and books are kept ; however, it is actually (or should be) a division of the sanc- 
tuary (Bema). It is under the charge of the Deacon. Cfr. Attwater, A Catholic 
Dictionary, op. ext., p. 147 ; Raes, Introductio in Liturgiam Orientalem, op. cit., 
p. 36; Salaville, op. cit., pp. 111-112. Pedzlion (Cummings), pp. 562-563. 

159 Pedalion (Cummings), p. 561. 

i 4 4 

Archimandrite Placidus De Meester seems more liberal in his in- 
terpretation : 

"The Antimension may not be touched by laics without ne- 
cessity or utility. 160 For this reason, the Priest must not leave 
it in private dwellings, but must conserve it at his own home 
and under his own custody." 161 

We may therefore conclude that in order to avoid exaggerations, 
and especially with modern theological and liturgical currents of thought 
against excessive sacralization 162 that when it is necessary or useful, 
trustworthy minor clerics and laics may, with due precautions (such as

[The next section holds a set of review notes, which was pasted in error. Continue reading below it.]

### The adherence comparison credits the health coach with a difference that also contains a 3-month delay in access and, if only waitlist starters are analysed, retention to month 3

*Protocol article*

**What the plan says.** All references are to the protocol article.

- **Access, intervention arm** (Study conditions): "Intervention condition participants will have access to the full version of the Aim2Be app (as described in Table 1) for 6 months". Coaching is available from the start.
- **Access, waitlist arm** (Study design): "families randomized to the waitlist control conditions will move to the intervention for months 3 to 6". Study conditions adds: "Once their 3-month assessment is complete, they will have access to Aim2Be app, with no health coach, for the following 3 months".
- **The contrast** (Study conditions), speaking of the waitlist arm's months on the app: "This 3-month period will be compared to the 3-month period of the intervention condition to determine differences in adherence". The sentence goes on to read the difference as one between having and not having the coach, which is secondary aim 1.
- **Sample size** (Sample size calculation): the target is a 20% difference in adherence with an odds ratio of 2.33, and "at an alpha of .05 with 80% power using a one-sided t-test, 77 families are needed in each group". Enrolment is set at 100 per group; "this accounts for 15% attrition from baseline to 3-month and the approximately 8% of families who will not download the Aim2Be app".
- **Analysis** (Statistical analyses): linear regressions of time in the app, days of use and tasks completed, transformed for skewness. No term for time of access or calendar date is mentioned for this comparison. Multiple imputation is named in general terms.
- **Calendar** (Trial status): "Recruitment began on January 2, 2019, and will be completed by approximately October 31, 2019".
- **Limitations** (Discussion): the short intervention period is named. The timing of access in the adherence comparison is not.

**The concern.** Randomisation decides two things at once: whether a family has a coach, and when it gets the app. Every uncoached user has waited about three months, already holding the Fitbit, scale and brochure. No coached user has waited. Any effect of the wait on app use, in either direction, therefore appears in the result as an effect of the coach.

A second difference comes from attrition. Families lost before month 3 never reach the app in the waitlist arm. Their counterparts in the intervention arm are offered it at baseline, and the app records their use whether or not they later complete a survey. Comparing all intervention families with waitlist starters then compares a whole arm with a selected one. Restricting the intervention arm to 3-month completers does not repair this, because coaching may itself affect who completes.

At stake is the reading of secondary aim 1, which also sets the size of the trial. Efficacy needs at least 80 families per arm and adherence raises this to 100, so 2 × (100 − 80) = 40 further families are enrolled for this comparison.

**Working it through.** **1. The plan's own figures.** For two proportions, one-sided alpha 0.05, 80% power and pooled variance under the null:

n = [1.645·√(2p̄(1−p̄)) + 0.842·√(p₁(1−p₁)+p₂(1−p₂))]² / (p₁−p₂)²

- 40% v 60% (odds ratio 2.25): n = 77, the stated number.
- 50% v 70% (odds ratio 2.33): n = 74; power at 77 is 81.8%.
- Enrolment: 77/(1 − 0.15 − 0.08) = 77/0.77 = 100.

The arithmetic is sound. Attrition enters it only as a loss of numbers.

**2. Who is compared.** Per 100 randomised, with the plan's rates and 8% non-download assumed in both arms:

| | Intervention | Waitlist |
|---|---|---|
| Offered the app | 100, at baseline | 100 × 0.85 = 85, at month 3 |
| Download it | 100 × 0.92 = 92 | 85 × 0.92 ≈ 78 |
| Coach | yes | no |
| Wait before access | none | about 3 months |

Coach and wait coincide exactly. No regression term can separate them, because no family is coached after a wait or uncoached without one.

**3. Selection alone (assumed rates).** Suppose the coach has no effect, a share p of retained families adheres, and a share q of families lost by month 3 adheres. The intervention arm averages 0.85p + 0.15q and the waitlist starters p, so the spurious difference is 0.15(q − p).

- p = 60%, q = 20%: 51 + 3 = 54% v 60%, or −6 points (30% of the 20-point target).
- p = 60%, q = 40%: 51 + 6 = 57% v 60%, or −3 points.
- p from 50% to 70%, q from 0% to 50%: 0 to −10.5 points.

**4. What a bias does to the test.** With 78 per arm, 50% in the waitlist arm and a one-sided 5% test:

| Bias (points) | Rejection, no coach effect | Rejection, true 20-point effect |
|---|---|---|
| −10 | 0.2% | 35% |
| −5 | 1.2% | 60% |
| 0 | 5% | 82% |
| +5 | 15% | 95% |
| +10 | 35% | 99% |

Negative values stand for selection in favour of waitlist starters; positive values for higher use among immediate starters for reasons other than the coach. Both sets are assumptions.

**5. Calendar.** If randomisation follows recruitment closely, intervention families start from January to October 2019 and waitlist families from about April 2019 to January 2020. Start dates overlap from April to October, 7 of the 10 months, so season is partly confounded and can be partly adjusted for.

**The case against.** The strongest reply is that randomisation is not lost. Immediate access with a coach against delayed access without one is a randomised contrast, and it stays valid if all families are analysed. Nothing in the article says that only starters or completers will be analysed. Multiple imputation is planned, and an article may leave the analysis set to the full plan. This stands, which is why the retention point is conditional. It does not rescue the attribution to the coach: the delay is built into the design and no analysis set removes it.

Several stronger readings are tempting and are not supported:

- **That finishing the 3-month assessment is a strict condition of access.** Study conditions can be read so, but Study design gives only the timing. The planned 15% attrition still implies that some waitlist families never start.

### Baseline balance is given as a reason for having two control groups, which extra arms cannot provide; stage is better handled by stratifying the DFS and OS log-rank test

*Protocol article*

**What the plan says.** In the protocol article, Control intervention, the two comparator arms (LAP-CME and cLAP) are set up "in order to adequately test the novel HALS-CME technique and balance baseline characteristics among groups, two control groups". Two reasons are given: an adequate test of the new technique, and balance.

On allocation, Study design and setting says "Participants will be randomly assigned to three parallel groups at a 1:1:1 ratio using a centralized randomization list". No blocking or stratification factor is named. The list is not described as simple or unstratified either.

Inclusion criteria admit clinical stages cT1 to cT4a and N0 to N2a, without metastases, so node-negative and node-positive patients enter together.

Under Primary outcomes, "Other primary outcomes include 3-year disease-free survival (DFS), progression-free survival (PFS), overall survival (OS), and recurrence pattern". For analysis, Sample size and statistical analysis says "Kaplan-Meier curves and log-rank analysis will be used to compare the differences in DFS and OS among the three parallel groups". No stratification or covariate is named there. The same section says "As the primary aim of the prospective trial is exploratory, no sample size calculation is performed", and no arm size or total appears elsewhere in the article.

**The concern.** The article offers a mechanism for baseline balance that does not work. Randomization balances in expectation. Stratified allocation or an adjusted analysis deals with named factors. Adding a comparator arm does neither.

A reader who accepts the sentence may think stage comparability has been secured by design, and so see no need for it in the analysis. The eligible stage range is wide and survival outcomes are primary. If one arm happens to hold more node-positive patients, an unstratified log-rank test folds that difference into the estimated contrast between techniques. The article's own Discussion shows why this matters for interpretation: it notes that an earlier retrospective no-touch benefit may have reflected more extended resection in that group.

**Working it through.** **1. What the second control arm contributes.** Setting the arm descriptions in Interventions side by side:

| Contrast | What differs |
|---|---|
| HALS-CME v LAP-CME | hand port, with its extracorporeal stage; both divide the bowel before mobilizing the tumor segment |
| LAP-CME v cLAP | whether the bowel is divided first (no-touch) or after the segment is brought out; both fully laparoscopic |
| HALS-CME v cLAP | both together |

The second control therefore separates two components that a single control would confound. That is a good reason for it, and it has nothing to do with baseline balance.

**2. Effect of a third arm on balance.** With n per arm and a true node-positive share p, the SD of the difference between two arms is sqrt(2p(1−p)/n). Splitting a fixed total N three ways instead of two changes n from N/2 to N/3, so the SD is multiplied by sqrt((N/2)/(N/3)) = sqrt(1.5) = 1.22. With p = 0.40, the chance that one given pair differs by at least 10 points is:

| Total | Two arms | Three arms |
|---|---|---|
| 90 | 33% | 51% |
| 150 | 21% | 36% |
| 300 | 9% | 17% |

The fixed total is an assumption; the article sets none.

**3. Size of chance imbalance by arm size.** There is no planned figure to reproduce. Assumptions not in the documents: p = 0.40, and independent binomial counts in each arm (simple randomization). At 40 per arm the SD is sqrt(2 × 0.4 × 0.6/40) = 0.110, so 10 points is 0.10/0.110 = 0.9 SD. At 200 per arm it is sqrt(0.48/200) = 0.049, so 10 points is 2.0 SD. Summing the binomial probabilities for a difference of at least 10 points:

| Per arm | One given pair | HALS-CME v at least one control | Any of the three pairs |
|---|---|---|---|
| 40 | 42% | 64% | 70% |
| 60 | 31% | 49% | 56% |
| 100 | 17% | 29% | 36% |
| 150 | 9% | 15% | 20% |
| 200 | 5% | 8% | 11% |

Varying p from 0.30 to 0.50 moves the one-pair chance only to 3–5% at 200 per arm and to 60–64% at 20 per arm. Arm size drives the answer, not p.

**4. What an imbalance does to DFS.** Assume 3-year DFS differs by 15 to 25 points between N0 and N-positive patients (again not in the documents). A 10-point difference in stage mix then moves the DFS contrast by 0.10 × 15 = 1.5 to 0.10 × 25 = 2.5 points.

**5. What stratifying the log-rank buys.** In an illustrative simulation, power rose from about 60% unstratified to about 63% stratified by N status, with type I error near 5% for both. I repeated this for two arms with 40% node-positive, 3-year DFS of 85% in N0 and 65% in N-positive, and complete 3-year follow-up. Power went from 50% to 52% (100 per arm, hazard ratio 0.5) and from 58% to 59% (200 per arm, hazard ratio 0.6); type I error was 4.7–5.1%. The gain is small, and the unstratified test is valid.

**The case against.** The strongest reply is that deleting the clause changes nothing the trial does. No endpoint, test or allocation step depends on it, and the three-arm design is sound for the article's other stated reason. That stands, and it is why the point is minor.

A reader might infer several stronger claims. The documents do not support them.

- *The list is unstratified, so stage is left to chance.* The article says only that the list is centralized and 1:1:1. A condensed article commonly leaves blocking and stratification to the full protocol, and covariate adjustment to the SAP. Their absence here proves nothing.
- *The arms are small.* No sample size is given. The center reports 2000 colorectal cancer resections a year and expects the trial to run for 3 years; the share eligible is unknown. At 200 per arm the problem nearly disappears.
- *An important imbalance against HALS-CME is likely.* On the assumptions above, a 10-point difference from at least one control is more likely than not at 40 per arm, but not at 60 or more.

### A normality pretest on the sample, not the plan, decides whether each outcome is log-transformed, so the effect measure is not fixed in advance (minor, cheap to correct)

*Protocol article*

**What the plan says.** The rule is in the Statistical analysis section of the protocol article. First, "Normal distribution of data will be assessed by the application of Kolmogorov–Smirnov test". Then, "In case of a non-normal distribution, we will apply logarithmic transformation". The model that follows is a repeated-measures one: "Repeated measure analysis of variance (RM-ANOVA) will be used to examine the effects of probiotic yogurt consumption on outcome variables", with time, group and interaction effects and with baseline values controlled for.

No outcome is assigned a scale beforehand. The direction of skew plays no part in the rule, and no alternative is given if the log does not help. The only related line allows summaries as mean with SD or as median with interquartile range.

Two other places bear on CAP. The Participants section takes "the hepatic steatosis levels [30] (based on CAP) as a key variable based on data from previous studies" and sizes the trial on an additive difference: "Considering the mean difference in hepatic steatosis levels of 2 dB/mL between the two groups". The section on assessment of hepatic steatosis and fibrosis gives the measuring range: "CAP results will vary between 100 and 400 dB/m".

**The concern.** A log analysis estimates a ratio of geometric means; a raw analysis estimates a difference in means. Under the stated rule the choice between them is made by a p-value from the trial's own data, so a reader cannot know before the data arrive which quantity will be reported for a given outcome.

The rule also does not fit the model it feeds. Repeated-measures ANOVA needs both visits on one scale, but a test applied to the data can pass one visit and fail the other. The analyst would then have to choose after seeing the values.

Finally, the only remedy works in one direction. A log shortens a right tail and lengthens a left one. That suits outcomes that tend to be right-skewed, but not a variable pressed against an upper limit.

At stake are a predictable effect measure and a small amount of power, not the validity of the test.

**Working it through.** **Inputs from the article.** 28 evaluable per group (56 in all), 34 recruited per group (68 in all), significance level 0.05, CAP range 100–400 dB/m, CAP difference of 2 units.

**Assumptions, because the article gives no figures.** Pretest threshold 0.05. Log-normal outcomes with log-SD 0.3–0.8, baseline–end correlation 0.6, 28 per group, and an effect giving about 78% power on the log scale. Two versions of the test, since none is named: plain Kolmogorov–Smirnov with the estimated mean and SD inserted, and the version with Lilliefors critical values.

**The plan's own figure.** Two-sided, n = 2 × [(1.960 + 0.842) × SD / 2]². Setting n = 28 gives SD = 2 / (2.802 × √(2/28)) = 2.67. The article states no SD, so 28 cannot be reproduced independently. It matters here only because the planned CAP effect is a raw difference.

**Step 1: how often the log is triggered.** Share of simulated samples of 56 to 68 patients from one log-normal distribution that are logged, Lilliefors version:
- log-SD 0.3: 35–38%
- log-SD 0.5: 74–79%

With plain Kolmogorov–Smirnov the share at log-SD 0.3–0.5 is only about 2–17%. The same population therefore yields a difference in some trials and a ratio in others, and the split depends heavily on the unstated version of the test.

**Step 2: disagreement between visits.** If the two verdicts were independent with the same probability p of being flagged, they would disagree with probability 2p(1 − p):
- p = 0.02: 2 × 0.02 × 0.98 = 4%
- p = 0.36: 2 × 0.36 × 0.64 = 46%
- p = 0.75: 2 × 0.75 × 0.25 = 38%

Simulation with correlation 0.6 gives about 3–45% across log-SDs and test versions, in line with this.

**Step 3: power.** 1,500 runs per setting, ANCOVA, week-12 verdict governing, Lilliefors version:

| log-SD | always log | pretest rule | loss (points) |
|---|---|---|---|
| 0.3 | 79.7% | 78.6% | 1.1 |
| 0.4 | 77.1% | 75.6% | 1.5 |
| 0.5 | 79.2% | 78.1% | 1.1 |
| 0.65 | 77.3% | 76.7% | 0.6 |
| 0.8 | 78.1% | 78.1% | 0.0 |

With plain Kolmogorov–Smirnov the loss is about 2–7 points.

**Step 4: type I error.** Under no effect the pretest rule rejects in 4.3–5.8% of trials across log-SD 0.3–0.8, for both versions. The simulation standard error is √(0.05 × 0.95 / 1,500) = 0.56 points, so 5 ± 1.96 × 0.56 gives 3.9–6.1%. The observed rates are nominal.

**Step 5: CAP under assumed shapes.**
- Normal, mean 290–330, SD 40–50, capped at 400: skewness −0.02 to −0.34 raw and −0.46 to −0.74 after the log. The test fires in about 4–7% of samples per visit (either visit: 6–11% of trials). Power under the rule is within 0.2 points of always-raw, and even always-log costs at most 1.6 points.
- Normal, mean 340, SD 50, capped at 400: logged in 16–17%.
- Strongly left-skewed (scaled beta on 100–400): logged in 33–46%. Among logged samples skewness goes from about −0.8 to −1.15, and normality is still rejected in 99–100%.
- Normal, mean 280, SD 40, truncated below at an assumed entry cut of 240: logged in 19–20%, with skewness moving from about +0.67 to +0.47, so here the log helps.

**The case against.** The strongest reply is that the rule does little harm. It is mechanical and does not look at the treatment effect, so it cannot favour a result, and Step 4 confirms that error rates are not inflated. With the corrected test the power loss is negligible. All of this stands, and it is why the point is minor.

a careful examination of the antimension to ascertain that it contains no 
particles of the Sacred Eucharist, and that is be suitably wrapped in its 
eileton and placed in a fitting container), be charged with the transpor- 
tation of antimensia or with the custody of the same. We may note 
here that antimensia are often sent by the Sacred Congregation for the 
Oriental Churches and by Bishops by registered mail to places where 
they are needed and are therefore handled (in their containers) by the 
ordinary postal officials. 

160 Italics are my own. 

161 De Meester, op. ext., pp. 163-164. 

162 Cfr. Abbot Primas Most Rev. Rembert G. Weakland, o.s.b., "Worship 
in a Secular World", IDO-C (International Documentation on the Conciliar 
Church, Via S. Maria dell'Anima, 30, Rome), February 20, 1968, no. 68-11. 



ii - J. M. Izzo - The Aniimension 



Unfortunately, the use of the Greek Antimension (sometimes re- 
ferred to improperly in documents as the "Greek Corporal" 1 and even 
"a veil containing some relics" 2 ) by Priests of the Latin Rite has a long 
and unhappy history which culminated in the inclusion in Pian-Benedic- 
tan Code of Canon Law a clause in Canon 823, paragraph 2 forbidding 
this inter-ritual use : 

'Tf there is no altar of his own Rite, a Priest may celebrate 
on a consecrated altar of another Catholic Rite, following his 
own Rite in the celebration of Holy Mass, but, however, not 
on the Byzantine antimension." 3 

Thus, a Byzantine Rite Catholic Priest may, in a Latin Rite Church